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    SOPs for diagnostic tests:
    an example why they are important in examination of cryopreserved canine semen (2016)

    Art
    Poster
    Autoren
    Karger, Sandra (WE 19)
    Heuwieser, Wolfgang (WE 19)
    Grau, Maria (WE 19)
    Geiser, Britta (WE 19)
    Arlt, Sebastian (WE 19)
    Kongress
    Veterinary Evidence Today 2016 - The 2016 EBVM Network Conference
    Edinburgh, Scotland, 01. – 03.11.2016
    Quelle
    Sprache
    Englisch
    Kontakt
    Tierklinik für Fortpflanzung

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    email:fortpflanzungsklinik@vetmed.fu-berlin.de

    Abstract / Zusammenfassung

    Background: In small animal reproduction only few diagnostic tests are available which are defined as gold standards. Gold standards are methods having established accuracy for determining a test result that provides a standard to which another test can be compared to. The deficiency of these gold standards is based on the fact that only few studies investigating the quality of diagnostic methods have been conducted so far in some fields of veterinary medicine. Among other parameters, motility is routinely evaluated for canine semen analysis and the one most commonly used by practitioners. Freezing and thawing of canine semen compromise sperm cell motility. Motility is basically evaluated immediately after thawing and represents one of the first steps of a spermiogramme.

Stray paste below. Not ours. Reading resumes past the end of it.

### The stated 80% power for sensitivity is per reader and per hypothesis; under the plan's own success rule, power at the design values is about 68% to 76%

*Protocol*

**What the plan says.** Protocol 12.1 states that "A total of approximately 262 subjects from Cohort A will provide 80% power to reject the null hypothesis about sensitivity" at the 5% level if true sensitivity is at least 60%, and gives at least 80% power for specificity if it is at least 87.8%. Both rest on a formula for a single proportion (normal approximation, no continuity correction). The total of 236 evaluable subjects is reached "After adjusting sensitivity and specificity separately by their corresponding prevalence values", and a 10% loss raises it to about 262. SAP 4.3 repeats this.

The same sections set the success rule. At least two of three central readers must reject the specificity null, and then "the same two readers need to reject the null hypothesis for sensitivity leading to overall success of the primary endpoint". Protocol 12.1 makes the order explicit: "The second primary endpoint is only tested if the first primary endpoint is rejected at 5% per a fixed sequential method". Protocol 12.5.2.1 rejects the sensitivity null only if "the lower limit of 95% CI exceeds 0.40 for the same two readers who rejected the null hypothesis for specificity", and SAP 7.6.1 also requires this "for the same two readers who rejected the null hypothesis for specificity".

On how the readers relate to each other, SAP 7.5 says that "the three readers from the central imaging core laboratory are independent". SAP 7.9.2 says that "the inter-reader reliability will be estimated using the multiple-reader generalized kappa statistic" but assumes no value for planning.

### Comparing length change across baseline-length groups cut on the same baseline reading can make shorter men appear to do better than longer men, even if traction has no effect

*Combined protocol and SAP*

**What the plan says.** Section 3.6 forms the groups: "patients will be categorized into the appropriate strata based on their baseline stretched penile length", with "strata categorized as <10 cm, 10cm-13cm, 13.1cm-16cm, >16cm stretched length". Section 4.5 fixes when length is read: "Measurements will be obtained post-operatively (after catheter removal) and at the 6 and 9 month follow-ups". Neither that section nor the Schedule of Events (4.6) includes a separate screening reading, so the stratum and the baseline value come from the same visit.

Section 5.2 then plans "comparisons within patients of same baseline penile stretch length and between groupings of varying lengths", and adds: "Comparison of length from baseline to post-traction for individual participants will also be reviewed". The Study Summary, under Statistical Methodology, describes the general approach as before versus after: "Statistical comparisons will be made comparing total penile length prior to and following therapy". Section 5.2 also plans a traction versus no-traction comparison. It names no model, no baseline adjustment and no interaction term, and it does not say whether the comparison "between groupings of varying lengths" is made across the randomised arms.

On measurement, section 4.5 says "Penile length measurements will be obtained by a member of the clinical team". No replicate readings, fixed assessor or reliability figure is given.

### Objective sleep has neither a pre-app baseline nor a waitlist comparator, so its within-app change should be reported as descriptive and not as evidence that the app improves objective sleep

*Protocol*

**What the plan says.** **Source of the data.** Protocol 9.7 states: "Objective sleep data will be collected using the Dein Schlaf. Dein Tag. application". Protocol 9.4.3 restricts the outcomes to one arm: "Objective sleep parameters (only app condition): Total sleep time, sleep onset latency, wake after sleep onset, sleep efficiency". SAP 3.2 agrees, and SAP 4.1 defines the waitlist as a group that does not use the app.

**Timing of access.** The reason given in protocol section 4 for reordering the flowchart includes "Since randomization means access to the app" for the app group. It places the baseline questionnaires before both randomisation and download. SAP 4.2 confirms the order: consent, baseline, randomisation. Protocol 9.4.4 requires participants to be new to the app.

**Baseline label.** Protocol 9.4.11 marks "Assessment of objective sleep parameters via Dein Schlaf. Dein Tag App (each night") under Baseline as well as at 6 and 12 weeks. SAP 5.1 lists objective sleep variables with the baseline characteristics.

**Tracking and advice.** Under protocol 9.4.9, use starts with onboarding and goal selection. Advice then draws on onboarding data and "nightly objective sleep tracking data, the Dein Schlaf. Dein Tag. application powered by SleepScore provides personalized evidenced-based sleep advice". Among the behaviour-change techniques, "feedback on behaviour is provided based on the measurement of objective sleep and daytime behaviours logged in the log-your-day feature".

Objective: Standard operation procedures, however, have never been established for this test. Therefore, the objective was to examine the time dependent development of motility after thawing cryopreserved canine semen.
    Methods: Semen of 35 clinically healthy dogs was collected and analysed. Conventional semen parameters, i.e. volume, concentration, motility, morphology and viability were evaluated individually in fresh semen and after cryopreservation. For cryopreservation CaniPRO™ Freeze A&B was used. Semen was thawed and diluted using CaniPRO™ Culture Medium. After thawing, semen was evaluated as before. In addition, every sample was tested for percentage of progressive motile, local motile and immotile sperm cells 0, 5, 20 and 60 minutes after thawing.
    Results: Our findings show a significant difference between the percentages of motile sperm cells immediately after thawing compared to those five minutes after thawing. In frozen-thawed semen, positive correlations were found between membrane integrity and progressive motility: r = 0.79 (T0); r = 0.88 (T5); r = 0.69 (T20) and r = 0.65 (T60) (P < 0.05) Correlations between HOS test and progressive motility were: r = 0.64 (T0); r = 0.67 (T5); r = 0.57 (T20) and r = 0.57 (T60) (P < 0.05) in frozen-thawed semen.
    Conclusions: To obtain comparable results it is required to develop standard operation procedures (Karger et al.2014). Based on our results, we suggest evaluating the percentage of progressive motile sperm cells of cryopreserved canine semen five minutes after thawing. The presented study underlines the necessity for critically scrutinizing generally accepted diagnostic tests. This is an essential prerequisite to warrant international comparability of information about semen quality. In times of emerging Evidence-based Veterinary Medicine, further research analysing the accuracy of diagnostic tests to standardize implementations is inevitable.